HSE wants DNA test on unidentifed man in psychiatric hospital for 30 years
Gardaí and HSE want sample taken while man is alive to aid posthumous procedures
The man is a ward of court and Ms Justice Irvine, who manages the court’s wardship list, said she will hear the application concerning a DNA test next month.
The HSE is seeking High Court permission to take a DNA sample from an unidentified vulnerable elderly man in a psychiatric hospital here for more than 30 years.
David Leahy BL, for the HSE, told High Court president Ms Justice Mary Irvine on Monday the man is very old and not well and the gardaí and HSE want a sample taken while he is alive in order to address posthumous procedures.
The man is a ward of court and Ms Justice Irvine, who manages the court’s wardship list, said she will hear the application concerning a DNA test next month. There is an issue whether the sample should be taken posthumously, she indicated.
The judge was told a film maker had been in touch about the man’s case with a view to making a documentary in the hope of helping to establish his true identity. None of the parties involved in the man’s case consider a documentary is a good idea, she was told.
Having outlined details of the man’s medical history, including his having cardiac issues, Mr Leahy said the HSE wants to give evidence at next month’s hearing of the man’s clinicians views concering what should happen if a serious medical issue arises.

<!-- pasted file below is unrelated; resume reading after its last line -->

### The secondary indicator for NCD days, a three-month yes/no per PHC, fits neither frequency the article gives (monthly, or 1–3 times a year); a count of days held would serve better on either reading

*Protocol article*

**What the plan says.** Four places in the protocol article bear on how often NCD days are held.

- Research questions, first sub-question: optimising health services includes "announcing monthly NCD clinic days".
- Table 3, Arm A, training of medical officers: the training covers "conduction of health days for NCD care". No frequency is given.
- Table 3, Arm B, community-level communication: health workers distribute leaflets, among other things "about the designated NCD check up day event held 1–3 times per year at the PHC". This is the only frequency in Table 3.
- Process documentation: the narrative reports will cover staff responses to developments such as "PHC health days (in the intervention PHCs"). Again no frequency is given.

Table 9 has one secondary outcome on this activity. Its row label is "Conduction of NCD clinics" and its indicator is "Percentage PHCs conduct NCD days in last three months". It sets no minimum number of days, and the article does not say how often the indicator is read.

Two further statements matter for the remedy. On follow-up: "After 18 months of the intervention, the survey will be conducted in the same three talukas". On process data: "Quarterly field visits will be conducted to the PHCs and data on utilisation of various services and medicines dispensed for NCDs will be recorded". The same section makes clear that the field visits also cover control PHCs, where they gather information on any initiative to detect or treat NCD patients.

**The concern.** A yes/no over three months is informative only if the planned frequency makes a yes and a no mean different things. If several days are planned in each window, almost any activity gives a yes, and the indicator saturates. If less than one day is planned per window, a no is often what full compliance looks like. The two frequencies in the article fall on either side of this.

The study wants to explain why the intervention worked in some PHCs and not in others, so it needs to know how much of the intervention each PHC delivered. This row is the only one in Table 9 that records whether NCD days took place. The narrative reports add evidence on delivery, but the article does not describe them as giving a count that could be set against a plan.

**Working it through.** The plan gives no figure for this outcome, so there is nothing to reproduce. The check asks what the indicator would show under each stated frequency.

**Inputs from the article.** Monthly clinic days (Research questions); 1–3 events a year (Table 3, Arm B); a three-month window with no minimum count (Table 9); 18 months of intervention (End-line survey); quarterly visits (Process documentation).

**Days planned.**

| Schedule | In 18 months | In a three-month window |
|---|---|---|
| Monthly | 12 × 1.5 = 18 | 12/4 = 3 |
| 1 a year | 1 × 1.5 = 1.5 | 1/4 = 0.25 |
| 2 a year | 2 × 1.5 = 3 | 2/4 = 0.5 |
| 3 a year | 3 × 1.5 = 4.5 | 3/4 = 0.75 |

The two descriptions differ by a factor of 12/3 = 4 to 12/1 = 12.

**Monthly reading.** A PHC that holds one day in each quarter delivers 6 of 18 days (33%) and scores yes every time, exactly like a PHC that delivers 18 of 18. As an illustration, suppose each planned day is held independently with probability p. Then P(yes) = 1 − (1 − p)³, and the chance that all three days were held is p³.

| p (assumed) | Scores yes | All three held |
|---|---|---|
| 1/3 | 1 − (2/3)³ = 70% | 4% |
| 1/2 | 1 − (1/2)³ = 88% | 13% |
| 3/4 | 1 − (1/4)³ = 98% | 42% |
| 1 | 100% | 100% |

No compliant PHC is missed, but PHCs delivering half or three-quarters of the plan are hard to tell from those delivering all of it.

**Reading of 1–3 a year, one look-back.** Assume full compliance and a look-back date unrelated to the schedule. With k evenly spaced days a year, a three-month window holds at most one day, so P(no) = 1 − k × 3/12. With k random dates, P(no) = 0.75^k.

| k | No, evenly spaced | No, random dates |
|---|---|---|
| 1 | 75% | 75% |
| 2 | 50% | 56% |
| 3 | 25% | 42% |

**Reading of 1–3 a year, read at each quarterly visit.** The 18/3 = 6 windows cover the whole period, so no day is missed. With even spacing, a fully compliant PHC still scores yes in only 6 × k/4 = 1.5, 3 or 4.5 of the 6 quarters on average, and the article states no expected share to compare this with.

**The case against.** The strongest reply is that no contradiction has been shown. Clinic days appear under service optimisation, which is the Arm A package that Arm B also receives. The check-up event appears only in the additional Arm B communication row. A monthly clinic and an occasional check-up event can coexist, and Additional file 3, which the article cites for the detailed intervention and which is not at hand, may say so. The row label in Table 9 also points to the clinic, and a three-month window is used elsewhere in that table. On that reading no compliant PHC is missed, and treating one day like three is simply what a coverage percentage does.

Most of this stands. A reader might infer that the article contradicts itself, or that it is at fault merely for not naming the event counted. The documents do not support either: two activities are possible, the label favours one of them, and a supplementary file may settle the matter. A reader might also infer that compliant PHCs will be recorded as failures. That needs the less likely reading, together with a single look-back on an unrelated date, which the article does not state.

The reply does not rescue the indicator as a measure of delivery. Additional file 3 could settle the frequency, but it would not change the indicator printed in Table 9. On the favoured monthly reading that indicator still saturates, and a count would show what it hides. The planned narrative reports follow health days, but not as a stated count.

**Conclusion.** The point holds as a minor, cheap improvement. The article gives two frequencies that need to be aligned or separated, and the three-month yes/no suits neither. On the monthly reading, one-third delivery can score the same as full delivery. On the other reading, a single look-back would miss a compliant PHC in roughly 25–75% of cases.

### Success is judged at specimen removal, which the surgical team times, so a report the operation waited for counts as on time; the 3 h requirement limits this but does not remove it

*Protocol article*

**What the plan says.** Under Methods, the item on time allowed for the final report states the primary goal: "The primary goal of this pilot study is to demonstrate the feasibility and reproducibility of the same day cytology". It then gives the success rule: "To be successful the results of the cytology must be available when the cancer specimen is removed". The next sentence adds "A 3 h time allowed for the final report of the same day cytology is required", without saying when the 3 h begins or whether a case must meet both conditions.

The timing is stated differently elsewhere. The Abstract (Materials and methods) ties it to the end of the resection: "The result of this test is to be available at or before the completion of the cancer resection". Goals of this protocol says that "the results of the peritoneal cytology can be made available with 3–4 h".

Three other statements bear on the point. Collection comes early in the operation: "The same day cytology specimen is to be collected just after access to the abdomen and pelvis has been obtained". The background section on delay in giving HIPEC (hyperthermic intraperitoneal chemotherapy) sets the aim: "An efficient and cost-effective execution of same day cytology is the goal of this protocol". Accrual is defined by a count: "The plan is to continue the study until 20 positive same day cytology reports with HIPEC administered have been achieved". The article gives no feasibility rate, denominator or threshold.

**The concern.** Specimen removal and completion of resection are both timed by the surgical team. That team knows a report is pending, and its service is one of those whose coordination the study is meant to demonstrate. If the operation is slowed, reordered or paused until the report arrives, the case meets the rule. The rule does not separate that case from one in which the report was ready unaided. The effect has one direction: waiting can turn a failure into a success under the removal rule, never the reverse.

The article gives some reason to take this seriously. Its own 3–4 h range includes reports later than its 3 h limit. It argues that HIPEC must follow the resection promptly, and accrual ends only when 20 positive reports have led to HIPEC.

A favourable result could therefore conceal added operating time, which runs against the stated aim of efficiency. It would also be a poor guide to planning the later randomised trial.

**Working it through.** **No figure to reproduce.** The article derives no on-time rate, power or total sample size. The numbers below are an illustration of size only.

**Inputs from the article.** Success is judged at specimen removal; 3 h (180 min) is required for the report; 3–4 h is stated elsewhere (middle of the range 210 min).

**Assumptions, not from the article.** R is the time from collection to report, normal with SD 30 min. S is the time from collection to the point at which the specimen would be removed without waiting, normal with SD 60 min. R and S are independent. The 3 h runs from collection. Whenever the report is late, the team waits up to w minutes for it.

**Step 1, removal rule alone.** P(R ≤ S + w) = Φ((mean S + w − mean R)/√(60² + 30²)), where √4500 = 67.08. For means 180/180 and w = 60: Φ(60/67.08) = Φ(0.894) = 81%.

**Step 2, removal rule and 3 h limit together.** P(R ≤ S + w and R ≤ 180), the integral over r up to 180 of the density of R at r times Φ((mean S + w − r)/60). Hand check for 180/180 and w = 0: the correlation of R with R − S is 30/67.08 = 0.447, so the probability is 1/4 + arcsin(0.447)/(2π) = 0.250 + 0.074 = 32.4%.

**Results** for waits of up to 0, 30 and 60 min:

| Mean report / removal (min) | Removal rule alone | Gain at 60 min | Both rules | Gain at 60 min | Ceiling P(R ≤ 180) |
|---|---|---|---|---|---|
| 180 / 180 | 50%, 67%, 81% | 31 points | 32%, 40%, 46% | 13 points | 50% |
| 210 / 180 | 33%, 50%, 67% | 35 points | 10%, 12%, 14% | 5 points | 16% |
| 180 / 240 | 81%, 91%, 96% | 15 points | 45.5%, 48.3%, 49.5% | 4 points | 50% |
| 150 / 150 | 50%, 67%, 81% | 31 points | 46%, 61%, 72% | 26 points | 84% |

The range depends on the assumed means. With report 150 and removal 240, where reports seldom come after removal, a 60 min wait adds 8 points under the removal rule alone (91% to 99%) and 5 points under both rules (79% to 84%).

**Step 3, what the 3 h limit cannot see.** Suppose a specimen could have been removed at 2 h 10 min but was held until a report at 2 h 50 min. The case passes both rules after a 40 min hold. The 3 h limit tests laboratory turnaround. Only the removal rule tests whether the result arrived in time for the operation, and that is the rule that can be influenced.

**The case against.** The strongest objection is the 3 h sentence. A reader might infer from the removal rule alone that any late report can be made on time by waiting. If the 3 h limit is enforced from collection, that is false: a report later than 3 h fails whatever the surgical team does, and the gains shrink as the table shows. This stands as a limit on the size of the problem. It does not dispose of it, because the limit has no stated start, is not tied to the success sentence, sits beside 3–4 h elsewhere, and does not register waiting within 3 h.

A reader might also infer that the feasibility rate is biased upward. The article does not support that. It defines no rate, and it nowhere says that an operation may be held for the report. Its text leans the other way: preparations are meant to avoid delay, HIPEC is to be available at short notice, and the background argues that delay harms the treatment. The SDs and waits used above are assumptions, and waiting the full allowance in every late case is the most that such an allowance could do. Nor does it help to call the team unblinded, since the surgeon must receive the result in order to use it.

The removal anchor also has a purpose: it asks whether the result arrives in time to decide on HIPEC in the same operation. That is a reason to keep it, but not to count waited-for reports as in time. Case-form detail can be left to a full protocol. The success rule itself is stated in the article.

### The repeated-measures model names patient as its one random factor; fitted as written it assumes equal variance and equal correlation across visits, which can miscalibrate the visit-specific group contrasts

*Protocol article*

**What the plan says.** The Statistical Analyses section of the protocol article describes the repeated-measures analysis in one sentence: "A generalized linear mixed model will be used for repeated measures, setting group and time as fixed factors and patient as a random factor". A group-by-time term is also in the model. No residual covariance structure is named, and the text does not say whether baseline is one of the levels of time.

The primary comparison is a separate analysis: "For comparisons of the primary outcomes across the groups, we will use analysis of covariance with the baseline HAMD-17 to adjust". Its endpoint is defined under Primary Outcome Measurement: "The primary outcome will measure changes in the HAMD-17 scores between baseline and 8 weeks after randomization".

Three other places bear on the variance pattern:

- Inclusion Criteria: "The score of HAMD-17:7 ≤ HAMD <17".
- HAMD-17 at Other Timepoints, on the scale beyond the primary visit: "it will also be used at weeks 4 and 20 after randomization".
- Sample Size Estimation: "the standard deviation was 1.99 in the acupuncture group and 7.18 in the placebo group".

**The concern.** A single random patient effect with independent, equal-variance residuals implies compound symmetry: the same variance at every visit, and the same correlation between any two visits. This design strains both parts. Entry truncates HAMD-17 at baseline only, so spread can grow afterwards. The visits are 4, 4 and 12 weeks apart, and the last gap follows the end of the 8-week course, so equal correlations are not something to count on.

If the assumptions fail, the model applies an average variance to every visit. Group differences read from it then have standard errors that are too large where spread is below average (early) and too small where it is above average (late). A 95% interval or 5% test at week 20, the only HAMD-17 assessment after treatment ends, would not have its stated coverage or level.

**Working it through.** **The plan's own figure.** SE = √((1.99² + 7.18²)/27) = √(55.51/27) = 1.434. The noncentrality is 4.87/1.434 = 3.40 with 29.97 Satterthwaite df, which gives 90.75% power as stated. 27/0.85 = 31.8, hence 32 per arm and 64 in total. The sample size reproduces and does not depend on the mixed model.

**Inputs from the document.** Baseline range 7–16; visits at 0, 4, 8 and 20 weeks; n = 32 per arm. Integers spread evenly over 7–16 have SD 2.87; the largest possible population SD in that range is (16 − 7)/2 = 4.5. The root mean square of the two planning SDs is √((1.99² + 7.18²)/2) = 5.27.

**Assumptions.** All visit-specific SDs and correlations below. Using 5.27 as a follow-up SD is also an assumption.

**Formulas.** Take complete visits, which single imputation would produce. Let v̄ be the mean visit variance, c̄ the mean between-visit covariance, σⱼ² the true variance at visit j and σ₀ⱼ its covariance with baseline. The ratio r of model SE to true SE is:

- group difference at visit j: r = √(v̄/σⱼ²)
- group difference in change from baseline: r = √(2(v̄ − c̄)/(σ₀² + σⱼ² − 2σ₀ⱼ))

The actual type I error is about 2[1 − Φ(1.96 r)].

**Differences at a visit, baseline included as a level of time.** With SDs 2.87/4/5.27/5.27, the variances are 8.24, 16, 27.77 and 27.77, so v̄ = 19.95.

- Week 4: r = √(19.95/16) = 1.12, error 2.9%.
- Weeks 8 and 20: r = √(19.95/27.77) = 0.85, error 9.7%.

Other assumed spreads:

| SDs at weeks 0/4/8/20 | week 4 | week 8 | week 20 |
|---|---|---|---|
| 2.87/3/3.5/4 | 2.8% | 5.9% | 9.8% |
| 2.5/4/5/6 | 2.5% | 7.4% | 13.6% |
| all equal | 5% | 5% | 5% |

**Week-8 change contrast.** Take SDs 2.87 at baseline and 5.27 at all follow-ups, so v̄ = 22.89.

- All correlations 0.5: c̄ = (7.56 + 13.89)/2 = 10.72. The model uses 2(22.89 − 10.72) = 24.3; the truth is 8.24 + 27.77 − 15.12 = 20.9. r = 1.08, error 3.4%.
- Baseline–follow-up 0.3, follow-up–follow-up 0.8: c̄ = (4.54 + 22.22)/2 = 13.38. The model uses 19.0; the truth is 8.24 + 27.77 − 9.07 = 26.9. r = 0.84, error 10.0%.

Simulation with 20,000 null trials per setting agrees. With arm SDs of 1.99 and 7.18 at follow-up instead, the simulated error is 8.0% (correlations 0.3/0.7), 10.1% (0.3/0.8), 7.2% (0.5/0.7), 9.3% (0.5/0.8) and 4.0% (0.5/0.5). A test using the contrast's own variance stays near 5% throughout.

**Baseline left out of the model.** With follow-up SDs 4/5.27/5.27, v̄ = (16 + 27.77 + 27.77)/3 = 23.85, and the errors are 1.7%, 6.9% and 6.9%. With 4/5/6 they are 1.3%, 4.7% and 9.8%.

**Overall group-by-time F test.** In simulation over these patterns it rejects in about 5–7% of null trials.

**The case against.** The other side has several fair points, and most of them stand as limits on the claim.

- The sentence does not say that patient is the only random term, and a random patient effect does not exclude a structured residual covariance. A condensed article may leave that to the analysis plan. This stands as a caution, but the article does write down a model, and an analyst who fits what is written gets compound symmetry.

The man’s court-appointed guardian has said, notwithstanding his medical issues, the man comes across as being in “robust health”, the judge heard.
Now believed to be in his late 80s or 90s, the man was first admitted to the psychiatric hospital after being taken there by gardaí in the mid 1980s. He was reported to be living “a hermit’s life” and sleeping rough in a bus shelter with a dog whom he said he had “on loan”.
He also referred to living in Dublin “for years”.
At some point after his admission, he was given a name and estimated date of birth of 1930 but essentially remains a ‘John Doe’. Efforts to establish his true identity and to find next of kin had proven unsuccessful but were reactivated in recent years arising from advances in technology.
The man has a history of mental illness, along with physical health conditions. The wardship application was initiated last May because his physical health was deteriorating and he had had a number of hospital admissions.
His clinical team considered it would not be appropriate to resuscitate him should his condition deteriorate further to a situation where resuscitation is required. Rather than a further hospital admission, they said he should be made comfortable where he is.
The man had expressed a desire not to be sent to a general hospital should his condition deteriorate but doctors were concerned whether he had capacity to make decisions about his health and welfare and that any decision against resuscitation should have a legal basis.
The court last May directed a medical doctor visit the man for the purpose of assessing his capacity and also appointed a guardian ad litem to represent him in the wardship matter.
Last September, the court was satisfied, on foot of the medical visitor’s report and other medical evidence, the man lacks capacity and should be taken into wardship.
His guardian reported he had visited the man to seek his views but the man was incapable of giving expression to them. Although the man has no identified family, “he has made staff and other patients at the hospital his family” and the man is appropriately placed, the guardian considered.
When the guardian queried whether the man should be moved to some other hospital or to a nursing home, the nursing staff’s eyes had “filled with tears”, he added.